Workers represented by the United Auto Workers union approved on Wednesday a four-year labor contract with General Motors Co, the first such deal for the top U.S. automaker since its 2009 bankruptcy.

Ratification of the GM deal, which covers 48,500 hourly workers, paves the way for the UAW to complete talks with GM's crosstown rival, Ford Motor Co. Talks are also under way at Chrysler Group LLC, which is controlled by Fiat SpA.

GM said the contract would allow it to break even if U.S. auto sales plunged by just over 15 percent from the still-weak levels of 2011 and boost its costs by only $20 million annually in 2012 and 2013.

GM executives said the contract would increase labor costs by about 1 percent annually. Still, the agreement leaves GM with U.S. factory labor costs that remain less than a third of what they had been in 2005.

That makes it the leanest deal that the company has negotiated in four decades with the UAW, excluding a pair of deals since 2007 when GM was sliding toward collapse.

Even from a glass-half-empty perspective, we struggle to see how an investor could argue that GM did not achieve a very good outcome, Morgan Stanley analyst Adam Jonas said in a research note.

Union-represented workers, who have not had a base pay increase since 2003, voted overwhelmingly to ratify a deal that would save more than 6,000 U.S. factory jobs, raise wages for entry-level employees and pay each worker at least $11,500 in bonuses over the four years.

The UAW estimated the deal would create another 57,600 jobs at suppliers and other auto-related businesses.

The world really has changed and what you're seeing is a tradeoff between job security in lieu of pay increases, said Peter Bible, a partner-in-charge at accounting firm EisnerAmper LLP and a former GM accounting officer.

GM executives, who briefed Wall Street analysts on the deal for the first time on Wednesday, noted that the contract was the first to avoid an increase in pension costs since 1953.

The deal will cost GM $215 million from 2011 to 2013, which Bible said was multiples lower than in years past.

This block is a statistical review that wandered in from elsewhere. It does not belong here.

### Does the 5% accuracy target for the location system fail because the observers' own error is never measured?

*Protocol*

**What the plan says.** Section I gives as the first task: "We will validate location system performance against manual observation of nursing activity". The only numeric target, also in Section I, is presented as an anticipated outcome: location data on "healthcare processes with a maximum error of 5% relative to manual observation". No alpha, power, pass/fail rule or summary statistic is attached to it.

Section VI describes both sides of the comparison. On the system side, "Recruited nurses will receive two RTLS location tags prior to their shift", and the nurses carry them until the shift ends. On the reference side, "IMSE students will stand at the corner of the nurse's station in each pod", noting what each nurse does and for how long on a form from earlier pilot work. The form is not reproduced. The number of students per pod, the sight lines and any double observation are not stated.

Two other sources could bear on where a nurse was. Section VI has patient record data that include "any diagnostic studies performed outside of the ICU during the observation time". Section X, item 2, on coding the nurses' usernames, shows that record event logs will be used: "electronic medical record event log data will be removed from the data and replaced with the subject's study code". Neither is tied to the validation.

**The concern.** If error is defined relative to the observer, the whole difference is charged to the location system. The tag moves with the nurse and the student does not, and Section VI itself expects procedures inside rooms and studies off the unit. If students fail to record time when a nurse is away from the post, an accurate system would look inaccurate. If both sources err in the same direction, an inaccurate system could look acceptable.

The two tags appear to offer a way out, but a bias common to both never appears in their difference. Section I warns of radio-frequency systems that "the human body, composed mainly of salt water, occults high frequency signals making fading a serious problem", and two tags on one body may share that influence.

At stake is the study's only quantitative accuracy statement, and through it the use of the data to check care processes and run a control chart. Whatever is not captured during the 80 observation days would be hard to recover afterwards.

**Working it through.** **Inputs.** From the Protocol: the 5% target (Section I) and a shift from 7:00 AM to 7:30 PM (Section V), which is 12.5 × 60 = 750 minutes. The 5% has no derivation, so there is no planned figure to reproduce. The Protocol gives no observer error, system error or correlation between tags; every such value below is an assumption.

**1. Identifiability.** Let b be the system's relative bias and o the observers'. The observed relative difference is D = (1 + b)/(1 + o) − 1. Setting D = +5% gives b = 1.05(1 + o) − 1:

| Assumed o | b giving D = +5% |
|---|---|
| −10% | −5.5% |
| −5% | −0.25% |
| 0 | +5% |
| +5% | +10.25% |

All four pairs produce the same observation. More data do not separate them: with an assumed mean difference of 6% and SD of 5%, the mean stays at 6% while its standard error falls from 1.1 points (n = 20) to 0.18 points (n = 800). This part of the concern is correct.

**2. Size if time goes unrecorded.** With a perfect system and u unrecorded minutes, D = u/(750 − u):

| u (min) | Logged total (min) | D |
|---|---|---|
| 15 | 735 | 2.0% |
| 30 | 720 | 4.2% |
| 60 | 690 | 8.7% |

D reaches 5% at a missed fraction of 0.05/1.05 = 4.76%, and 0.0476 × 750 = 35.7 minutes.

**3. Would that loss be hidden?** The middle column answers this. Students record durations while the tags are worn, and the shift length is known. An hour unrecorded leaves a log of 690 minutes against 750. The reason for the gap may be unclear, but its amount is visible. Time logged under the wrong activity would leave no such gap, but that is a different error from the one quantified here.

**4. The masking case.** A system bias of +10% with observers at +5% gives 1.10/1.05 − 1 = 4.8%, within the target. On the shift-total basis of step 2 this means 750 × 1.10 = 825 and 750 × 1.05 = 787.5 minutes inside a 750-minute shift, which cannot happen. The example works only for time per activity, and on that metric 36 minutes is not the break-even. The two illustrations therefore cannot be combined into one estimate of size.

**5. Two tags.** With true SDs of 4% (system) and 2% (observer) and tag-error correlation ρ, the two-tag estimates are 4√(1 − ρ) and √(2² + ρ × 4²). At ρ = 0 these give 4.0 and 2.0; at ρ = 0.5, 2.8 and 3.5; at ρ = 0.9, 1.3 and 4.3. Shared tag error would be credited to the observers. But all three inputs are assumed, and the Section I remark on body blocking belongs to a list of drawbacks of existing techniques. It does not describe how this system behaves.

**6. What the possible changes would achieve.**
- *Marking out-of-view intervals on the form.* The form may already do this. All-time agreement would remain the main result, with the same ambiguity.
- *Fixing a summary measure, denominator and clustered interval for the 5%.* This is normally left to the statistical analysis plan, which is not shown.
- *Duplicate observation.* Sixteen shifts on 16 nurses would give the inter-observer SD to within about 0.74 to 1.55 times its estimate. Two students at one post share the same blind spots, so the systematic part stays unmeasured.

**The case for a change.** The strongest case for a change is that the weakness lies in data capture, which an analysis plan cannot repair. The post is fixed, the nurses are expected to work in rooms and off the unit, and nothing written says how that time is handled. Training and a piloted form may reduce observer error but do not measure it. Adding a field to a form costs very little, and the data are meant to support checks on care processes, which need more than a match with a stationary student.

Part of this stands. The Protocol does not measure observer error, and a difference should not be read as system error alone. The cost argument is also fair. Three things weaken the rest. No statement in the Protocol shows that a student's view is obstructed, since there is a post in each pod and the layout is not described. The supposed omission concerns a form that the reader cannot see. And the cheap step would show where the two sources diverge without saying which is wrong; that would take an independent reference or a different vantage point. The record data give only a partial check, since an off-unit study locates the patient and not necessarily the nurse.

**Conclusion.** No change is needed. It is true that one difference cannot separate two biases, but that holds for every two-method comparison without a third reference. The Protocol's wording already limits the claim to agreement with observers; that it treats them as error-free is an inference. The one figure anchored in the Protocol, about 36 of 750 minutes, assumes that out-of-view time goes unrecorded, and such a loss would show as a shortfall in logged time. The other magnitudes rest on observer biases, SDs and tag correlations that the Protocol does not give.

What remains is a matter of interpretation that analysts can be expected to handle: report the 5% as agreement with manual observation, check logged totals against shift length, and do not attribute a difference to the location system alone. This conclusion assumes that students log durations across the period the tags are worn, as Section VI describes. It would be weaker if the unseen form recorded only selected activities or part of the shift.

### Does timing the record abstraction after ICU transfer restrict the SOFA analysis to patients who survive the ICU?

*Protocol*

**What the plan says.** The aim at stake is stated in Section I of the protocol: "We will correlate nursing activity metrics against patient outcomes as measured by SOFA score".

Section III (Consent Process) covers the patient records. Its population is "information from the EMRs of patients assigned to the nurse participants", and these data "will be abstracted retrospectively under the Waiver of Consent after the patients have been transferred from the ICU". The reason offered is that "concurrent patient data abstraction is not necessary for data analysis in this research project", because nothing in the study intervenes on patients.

In a further concession, the UAW and GM also agreed to discuss the risk of the automaker's underfunded pension plan, one of the few issues left unaddressed by GM's restructuring directed by the Obama administration. Executives declined to comment on potential pension buyouts.

The UAW said 65 percent of GM production workers voted in favor of the deal, while 63 percent of skilled trades workers also backed it.

Shares of GM closed down almost 4 percent on Wednesday at $20.41. The stock has lost 45 percent since the start of the year as concerns have mounted about the risk of a renewed economic slowdown.


GM said it expected to book a charge of $90 million this year to pay for buyouts of about 1,000 skilled trades workers. GM is reducing the number of those higher-paid workers that include pipe fitters and electricians and replacing them with lower-paid production workers.

Almost 6,000 GM skilled trades workers are eligible for retirement. Those workers will be given a $65,000 bonus if they retire before the end of March.

The focus for the UAW now shifts to Ford, the No. 2 automaker and the only one of the Detroit Three to have avoided a restructuring in bankruptcy.

Workers at Ford have pressed for a richer deal because of the automaker's faster turnaround and ability to have avoided the bailouts needed at GM and Chrysler.

UAW President Bob King has been involved in the talks each day this week at Ford, said Michele Martin, UAW spokeswoman.

She declined to predict whether the talks would wind down this week, which was the assessment given Monday by a UAW official.

In a phone message to workers Wednesday evening, Tony Vultaggio, the president of UAW Local 228 in Sterling Heights, Michigan, said some subcommittees had finished working-level negotiations outside the core questions surrounding workercompensation at Ford.

Last week, the union said it would turn its attention to Ford after failing to finalize a deal with Chrysler Group LLC, where the current contract has been extended until October 19.

In May, Chrysler repaid $7.6 billion in government loans stemming from its bankruptcy restructuring through a refinancing that helped cut its interest costs, but effectively swapped government loans with private ones.

In part because of its heavy debt load, Chrysler is eager to hold down its fixed costs beyond the 2015 expiration of the deal now being negotiated.

(Reporting by Ben Klayman and Bernie Woodall in Detroit, additional reporting by Deepa Seetharaman and Kevin Krolicki in Detroit; Editing by Lisa Von Ahn, Phil Berlowitz and Matthew Lewis)